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Break No Bones: A Novel (Temperance Brennan Novels) Hardcover – July 11, 2006


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Product Details

  • Series: Temperance Brennan Novels
  • Hardcover: 352 pages
  • Publisher: Scribner; First Edition edition (July 11, 2006)
  • Language: English
  • ISBN-10: 0743233492
  • ISBN-13: 978-0743233491
  • Product Dimensions: 8.1 x 5.5 x 1.2 inches
  • Shipping Weight: 15.2 ounces
  • Average Customer Review: 4.0 out of 5 stars  See all reviews (177 customer reviews)
  • Amazon Best Sellers Rank: #658,589 in Books (See Top 100 in Books)

Editorial Reviews

From Publishers Weekly

The success of the Fox TV show Bones, based on bestseller Reichs's series featuring forensic anthropologist Temperance Brennan (Cross Bones, etc.), bodes well for this latest installment, in which Brennan once again stumbles on a modern-day mystery inadvertently. While supervising a dig of Native American burial grounds in Charleston, S.C., Brennan finds more recent remains. Soon, her ex-husband, who's a lawyer, appears in town, pursuing leads in a missing persons case connected with a local church. Bodies start piling up at an alarming rate, and Brennan begins to suspect that the deaths are linked to each other—and her ex-husband's inquiry. Reichs's down-to-earth heroine is an appealing creation, who deftly juggles personal problems with professional challenges. Despite the somewhat obvious solution, this novel confirms the series' place in the front rank of the ever-expanding forensic thriller subgenre. (July)
Copyright © Reed Business Information, a division of Reed Elsevier Inc. All rights reserved.

From Booklist

In this ninth in the popular series, forensic anthropologist Tempe Brennan is spending two weeks in May on Dewees, a barrier island north of Charleston, South Carolina, where she is leading a student excavation of a prehistoric site when one of the bodies they find isn't so ancient. After reporting her find to her friend Emma Rousseau, coroner at the Charleston County Coroner's Office, Tempe learns that Emma is ill and unable to investigate; so Tempe fills in for her as a consultant. When another body is found in a different location, the forensic examination of the bones shows a similarity in the manner of death. As Tempe investigates further, another body turns up, leading her to a horrifying conclusion about the motive for these deaths. Complicating matters, Tempe's estranged husband moves into the house she has borrowed, and her boyfriend arrives unexpectedly from Montreal. Tempe must work through her ambivalence about divorcing her unfaithful husband, for whom she still has feelings, but she also cares for her boyfriend. Readers who enjoy Patricia Cornwell's mysteries will appreciate the forensic detail here, and more character-oriented readers will respond to Reichs' likable and well-developed cast, from the local sheriff to Tempe herself, a dedicated woman who feels compelled to provide justice for those who can no longer speak for themselves. An engrossing entry in a widely read series. Sue O'Brien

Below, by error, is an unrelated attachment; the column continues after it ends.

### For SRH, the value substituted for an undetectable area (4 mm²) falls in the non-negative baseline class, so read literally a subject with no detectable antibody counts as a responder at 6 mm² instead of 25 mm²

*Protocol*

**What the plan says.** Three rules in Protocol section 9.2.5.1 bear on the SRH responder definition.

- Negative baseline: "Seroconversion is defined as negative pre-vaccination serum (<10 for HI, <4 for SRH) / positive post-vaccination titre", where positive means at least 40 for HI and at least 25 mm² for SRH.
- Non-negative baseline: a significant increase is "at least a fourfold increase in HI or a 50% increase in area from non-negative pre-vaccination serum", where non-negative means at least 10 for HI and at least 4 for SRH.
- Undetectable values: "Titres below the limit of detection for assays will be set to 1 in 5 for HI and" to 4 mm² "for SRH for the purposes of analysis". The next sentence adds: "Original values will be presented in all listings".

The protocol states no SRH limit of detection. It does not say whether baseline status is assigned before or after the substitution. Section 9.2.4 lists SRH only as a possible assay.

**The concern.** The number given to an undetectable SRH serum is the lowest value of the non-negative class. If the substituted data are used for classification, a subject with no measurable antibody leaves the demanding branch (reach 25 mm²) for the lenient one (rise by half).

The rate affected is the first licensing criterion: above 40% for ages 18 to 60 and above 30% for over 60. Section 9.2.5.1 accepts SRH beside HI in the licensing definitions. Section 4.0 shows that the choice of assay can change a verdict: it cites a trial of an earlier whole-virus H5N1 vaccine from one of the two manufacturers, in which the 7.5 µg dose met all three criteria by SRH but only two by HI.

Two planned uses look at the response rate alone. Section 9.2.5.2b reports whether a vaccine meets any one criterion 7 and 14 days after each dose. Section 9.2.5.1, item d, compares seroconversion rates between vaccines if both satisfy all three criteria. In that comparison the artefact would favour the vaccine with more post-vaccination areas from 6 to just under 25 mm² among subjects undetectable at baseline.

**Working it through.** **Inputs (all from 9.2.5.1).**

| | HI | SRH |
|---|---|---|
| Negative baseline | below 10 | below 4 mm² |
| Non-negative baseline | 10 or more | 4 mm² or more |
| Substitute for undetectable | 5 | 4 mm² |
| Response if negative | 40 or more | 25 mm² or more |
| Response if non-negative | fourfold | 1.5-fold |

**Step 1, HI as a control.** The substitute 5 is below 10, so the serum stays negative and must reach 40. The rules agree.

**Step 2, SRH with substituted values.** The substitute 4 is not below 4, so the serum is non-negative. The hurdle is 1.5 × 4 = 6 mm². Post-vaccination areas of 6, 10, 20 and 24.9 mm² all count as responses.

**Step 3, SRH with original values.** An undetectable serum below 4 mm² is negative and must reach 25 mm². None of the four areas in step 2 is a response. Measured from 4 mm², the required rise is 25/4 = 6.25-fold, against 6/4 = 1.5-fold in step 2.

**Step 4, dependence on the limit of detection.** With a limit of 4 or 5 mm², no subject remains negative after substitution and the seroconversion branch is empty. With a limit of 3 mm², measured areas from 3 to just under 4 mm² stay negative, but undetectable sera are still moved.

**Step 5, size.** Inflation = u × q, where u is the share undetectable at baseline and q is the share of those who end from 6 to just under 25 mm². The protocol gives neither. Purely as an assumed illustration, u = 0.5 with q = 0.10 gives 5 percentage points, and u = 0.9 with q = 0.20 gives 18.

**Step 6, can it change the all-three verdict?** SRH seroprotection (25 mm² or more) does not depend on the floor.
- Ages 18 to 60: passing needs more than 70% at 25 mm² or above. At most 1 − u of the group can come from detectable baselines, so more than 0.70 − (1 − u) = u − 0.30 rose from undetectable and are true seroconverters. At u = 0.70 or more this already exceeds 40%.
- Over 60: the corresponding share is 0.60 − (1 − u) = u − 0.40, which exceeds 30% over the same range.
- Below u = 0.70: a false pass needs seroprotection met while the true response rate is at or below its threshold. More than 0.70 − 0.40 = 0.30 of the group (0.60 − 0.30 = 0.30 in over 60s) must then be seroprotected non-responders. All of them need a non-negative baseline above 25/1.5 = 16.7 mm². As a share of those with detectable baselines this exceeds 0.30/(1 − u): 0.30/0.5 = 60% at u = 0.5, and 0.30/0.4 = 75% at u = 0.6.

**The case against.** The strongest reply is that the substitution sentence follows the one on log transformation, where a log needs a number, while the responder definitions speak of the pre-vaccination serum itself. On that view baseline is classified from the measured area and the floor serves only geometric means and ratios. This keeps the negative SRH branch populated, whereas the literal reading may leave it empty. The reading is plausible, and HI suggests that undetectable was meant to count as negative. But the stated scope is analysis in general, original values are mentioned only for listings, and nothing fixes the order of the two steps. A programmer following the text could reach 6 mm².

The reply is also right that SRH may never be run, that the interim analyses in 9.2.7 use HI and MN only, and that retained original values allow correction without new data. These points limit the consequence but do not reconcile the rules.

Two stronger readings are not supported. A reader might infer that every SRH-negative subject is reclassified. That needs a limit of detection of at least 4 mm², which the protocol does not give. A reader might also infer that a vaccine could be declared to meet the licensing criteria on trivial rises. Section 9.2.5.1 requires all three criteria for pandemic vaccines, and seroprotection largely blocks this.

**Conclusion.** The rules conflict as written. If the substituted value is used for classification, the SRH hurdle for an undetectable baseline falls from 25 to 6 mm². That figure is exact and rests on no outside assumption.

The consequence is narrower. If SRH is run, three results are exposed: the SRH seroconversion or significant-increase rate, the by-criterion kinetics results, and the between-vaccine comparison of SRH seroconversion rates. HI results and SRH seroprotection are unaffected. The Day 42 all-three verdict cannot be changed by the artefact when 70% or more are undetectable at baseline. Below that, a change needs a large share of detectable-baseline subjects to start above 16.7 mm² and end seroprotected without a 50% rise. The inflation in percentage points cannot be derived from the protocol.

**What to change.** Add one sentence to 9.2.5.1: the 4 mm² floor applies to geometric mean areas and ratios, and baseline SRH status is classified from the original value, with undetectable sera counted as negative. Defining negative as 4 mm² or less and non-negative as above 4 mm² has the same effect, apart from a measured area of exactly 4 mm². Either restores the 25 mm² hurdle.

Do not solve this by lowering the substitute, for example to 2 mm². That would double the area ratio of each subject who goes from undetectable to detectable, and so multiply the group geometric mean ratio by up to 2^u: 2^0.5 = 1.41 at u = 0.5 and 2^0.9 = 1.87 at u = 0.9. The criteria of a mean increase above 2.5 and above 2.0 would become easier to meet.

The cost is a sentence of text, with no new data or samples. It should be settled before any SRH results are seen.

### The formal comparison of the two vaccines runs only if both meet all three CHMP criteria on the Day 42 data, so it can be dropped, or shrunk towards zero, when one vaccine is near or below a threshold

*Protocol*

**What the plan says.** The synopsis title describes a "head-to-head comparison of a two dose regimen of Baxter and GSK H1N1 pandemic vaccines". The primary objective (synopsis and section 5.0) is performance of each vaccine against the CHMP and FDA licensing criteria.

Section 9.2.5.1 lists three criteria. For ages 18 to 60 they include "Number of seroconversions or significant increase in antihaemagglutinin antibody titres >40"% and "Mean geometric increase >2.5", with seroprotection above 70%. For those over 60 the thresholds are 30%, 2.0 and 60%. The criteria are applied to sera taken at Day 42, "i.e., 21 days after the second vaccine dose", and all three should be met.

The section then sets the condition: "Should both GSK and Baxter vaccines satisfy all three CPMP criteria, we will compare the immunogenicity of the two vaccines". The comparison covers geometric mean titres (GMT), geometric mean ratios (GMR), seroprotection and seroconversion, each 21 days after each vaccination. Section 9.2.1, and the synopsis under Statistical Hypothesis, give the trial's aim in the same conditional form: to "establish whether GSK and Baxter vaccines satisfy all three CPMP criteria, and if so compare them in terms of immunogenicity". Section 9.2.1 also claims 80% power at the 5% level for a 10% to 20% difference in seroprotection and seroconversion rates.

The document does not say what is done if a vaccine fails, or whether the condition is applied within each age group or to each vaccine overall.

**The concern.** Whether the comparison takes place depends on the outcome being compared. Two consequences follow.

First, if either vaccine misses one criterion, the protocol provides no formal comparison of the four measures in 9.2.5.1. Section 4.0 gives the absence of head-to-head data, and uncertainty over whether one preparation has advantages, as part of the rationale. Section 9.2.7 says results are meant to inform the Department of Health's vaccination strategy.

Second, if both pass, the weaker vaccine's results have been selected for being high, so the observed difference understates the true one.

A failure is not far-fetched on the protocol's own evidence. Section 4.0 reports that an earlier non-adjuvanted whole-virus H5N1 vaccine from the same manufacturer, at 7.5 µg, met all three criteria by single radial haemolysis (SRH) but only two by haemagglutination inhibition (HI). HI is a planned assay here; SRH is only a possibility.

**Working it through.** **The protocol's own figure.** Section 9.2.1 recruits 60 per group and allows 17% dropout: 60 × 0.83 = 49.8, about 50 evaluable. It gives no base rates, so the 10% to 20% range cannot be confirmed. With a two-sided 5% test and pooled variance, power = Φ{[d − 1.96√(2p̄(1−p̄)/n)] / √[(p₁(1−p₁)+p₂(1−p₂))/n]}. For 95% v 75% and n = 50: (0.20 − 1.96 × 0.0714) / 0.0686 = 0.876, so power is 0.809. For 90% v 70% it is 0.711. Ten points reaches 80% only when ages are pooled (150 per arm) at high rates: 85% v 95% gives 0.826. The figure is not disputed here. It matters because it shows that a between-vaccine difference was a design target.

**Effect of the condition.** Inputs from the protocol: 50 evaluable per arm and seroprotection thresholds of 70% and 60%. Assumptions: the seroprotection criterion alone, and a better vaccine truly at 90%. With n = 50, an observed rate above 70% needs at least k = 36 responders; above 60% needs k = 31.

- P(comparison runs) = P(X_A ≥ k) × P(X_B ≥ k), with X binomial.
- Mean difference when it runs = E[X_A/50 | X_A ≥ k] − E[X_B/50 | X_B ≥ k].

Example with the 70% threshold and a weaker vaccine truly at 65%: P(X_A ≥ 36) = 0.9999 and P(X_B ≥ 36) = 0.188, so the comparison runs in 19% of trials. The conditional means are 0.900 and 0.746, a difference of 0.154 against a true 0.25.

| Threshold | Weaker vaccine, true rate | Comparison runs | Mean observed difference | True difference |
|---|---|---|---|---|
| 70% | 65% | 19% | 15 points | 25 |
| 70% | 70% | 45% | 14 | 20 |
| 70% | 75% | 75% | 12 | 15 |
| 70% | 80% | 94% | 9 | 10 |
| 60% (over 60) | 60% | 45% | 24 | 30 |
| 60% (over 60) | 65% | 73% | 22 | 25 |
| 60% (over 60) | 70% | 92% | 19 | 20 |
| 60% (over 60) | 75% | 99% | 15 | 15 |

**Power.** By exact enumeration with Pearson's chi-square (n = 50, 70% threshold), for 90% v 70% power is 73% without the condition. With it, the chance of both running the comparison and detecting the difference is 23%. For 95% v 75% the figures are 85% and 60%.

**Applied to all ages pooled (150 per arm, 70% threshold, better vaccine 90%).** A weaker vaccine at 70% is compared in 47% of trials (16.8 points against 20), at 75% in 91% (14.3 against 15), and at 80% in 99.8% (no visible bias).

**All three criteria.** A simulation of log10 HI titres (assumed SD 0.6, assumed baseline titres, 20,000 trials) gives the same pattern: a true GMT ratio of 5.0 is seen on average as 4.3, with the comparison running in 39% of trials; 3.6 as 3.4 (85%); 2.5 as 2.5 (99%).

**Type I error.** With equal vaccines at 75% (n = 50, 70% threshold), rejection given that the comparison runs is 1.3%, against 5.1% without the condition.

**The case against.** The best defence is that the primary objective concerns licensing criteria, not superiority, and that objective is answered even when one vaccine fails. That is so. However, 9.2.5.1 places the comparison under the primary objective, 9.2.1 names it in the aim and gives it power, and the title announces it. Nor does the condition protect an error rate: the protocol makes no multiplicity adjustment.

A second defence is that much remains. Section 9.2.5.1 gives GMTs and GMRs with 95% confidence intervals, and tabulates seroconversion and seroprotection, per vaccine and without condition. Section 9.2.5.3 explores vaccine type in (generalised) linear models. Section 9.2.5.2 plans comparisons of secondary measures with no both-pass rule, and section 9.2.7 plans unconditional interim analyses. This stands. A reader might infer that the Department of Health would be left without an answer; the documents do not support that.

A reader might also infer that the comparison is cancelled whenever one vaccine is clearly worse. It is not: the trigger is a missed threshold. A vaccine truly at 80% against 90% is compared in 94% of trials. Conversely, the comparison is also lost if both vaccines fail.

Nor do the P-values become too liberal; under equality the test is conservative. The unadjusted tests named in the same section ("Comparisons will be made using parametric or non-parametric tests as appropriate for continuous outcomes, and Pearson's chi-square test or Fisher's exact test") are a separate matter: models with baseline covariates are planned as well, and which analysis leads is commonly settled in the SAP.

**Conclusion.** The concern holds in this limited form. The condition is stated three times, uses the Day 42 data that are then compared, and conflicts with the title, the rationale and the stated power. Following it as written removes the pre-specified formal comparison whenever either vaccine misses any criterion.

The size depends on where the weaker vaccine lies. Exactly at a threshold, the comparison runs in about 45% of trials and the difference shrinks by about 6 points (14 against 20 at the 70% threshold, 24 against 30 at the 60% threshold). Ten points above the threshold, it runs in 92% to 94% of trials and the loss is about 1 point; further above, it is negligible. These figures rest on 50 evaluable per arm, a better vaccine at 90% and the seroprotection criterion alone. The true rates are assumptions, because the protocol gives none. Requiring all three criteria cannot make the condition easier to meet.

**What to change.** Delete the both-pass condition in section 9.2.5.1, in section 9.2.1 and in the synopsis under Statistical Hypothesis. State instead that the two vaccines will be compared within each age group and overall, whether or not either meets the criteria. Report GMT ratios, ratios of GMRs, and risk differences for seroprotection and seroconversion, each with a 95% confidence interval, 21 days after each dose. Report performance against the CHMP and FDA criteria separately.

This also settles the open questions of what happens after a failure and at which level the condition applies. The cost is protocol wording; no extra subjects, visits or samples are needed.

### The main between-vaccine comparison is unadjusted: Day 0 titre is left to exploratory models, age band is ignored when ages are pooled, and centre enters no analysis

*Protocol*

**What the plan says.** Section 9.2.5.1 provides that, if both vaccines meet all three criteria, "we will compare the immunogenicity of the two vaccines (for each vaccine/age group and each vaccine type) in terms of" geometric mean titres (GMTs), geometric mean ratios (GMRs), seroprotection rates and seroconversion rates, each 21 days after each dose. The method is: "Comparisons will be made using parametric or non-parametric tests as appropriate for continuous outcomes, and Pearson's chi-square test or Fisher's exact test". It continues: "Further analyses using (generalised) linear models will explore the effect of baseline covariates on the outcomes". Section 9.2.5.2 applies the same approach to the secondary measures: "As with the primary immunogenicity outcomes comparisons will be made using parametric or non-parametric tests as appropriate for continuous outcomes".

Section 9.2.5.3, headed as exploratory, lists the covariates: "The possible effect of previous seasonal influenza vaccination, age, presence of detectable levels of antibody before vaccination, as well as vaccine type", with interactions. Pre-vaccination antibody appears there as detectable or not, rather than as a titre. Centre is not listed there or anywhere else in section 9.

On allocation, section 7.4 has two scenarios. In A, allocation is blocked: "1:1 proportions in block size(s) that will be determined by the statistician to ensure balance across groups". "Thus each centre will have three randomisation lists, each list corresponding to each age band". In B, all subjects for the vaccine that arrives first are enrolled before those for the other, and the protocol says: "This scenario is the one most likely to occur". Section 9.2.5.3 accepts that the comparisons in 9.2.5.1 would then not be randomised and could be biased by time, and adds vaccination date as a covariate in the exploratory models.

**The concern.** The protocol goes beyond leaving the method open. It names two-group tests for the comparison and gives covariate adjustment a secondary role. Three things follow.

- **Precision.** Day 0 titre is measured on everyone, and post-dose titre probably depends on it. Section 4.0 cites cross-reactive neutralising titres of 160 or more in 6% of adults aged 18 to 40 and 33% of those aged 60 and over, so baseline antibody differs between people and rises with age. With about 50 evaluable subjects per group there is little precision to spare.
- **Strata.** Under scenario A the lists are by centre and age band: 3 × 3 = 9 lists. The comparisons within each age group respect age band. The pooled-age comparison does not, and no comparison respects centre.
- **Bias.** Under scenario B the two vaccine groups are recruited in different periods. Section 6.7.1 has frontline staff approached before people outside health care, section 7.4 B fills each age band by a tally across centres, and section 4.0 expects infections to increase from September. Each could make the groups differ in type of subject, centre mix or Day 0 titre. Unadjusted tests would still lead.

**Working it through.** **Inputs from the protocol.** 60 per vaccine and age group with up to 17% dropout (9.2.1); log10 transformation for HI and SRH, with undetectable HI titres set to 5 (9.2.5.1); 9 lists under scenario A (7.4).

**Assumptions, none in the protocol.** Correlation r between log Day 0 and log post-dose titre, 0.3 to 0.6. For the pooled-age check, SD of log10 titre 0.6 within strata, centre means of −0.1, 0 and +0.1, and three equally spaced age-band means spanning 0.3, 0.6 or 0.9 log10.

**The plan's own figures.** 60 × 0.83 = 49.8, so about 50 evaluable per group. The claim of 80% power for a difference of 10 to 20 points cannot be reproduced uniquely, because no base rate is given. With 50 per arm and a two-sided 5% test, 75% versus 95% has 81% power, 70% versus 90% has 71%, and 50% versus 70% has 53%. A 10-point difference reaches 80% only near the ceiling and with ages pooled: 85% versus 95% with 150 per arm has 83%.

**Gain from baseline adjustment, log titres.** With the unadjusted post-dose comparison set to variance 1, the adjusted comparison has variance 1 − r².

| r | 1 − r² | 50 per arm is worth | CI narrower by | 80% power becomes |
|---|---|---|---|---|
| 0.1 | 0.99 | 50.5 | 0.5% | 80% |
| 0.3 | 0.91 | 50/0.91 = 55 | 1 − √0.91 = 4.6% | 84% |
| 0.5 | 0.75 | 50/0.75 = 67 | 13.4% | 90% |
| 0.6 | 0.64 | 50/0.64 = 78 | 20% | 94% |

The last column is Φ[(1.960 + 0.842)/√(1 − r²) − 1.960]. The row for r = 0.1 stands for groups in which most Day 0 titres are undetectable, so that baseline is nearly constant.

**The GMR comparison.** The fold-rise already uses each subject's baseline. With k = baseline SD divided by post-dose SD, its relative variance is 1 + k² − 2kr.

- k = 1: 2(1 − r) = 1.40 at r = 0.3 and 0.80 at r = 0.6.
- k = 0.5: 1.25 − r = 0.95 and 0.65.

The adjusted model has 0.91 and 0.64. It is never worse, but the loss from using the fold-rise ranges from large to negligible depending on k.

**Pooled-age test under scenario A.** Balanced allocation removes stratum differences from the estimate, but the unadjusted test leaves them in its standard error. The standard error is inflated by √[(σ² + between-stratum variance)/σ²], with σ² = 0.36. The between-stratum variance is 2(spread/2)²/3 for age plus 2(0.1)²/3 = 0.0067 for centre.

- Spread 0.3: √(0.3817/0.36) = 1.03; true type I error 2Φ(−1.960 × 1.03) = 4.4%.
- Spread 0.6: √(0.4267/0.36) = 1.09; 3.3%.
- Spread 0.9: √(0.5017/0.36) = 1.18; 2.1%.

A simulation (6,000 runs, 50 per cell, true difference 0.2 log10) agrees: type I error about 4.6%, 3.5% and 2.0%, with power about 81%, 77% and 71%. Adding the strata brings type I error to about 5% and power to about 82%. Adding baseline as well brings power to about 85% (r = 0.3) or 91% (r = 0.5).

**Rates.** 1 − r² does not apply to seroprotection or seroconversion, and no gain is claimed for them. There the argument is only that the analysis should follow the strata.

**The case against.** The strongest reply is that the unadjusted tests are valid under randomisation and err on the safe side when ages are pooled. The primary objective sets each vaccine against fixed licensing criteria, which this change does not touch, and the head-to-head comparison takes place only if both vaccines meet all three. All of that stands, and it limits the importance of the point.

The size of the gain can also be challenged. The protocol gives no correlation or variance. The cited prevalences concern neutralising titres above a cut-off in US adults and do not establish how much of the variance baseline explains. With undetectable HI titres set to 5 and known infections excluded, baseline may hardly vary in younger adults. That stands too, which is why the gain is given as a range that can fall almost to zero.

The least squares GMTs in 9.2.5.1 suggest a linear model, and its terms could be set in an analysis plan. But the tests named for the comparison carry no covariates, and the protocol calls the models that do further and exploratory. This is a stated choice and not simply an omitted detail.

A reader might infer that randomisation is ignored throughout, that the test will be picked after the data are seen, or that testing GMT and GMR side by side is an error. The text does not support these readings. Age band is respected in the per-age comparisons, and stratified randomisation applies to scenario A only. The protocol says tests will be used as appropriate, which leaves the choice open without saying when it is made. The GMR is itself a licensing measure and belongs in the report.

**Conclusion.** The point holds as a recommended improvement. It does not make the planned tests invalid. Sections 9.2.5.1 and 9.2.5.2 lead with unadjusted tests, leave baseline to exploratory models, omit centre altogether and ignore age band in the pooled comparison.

Copyright © American Library Association. All rights reserved

More About the Author


Kathy Reichs, like her fictional creation, Temperance Brennan, is forensic anthropologist for the province of Quebec. She is Vice President of the American Academy of Forensic Sciences, serves on the Canadian National Police Services Advisory Council, and is one of only fifty-six forensic anthropologists certified by the American Board of Forensic Anthropology. A professor of anthropology at the University of North Carolina at Charlotte, Dr. Reichs now divides her time between Charlotte and Montreal. Deja Dead, her debut novel, brought her fame when it became a New York Times bestseller and won the 1997 Ellis Award for Best First Novel. In 2007 Break No Bones was short- listed for the Ellis Award for Best Novel. Kathy Reichs is the inspiration for the television drama Bones; her latest novel featuring Temperance Brennan is Devil Bones. Her newest release, 206 Bones, is due out in the summer of 2009

Customer Reviews

Another well written and great story line book written by Kathy Reichs.
Rhea
The characters were flat, there was little tension in the story line, and the ending felt like the author was rushing to meet an editor's deadline.
Bergsteigerin
This is the first Tempe book I have read, but I will go back and read the earlier ones now.
Renee Shields

Most Helpful Customer Reviews

42 of 45 people found the following review helpful By Marc Ruby™ HALL OF FAMEVINE VOICE on September 23, 2006
Format: Hardcover
While Kathy Reichs' work bears undeniable similarities to Patricia Cornwell's, it is quite clear that Reichs has managed to find a balance between the private life of Tempe Brennan and Brennan's career as a forensic anthropologist serving in Quebec and North Carolina. Which means that the reader spends less time thinking about the heroine's propensity for dysfunctional relationships and more time enjoying a plot in which forensic detection plays a major role. Indeed, Brennan's relationships aren't particularly dysfunctional, just complicated. Which is a relief sometimes.

When an instructor heads for greener pastures, Tempe is asked to teach a field school in South Carolina. It's a very dull dig that has earned the antagonism of the builder who is impatient to develop the area. But other than that, the burial site is interesting, but not remarkable. Until, that is, one of the bodies found turns out to be much more recent. Her arms slightly twisted by an old friend, the archeologist consents to handle the case, which presents several unusual features, but no real clues. But the body count begins to mount, and the mysterious deaths point to something more than normally sinister.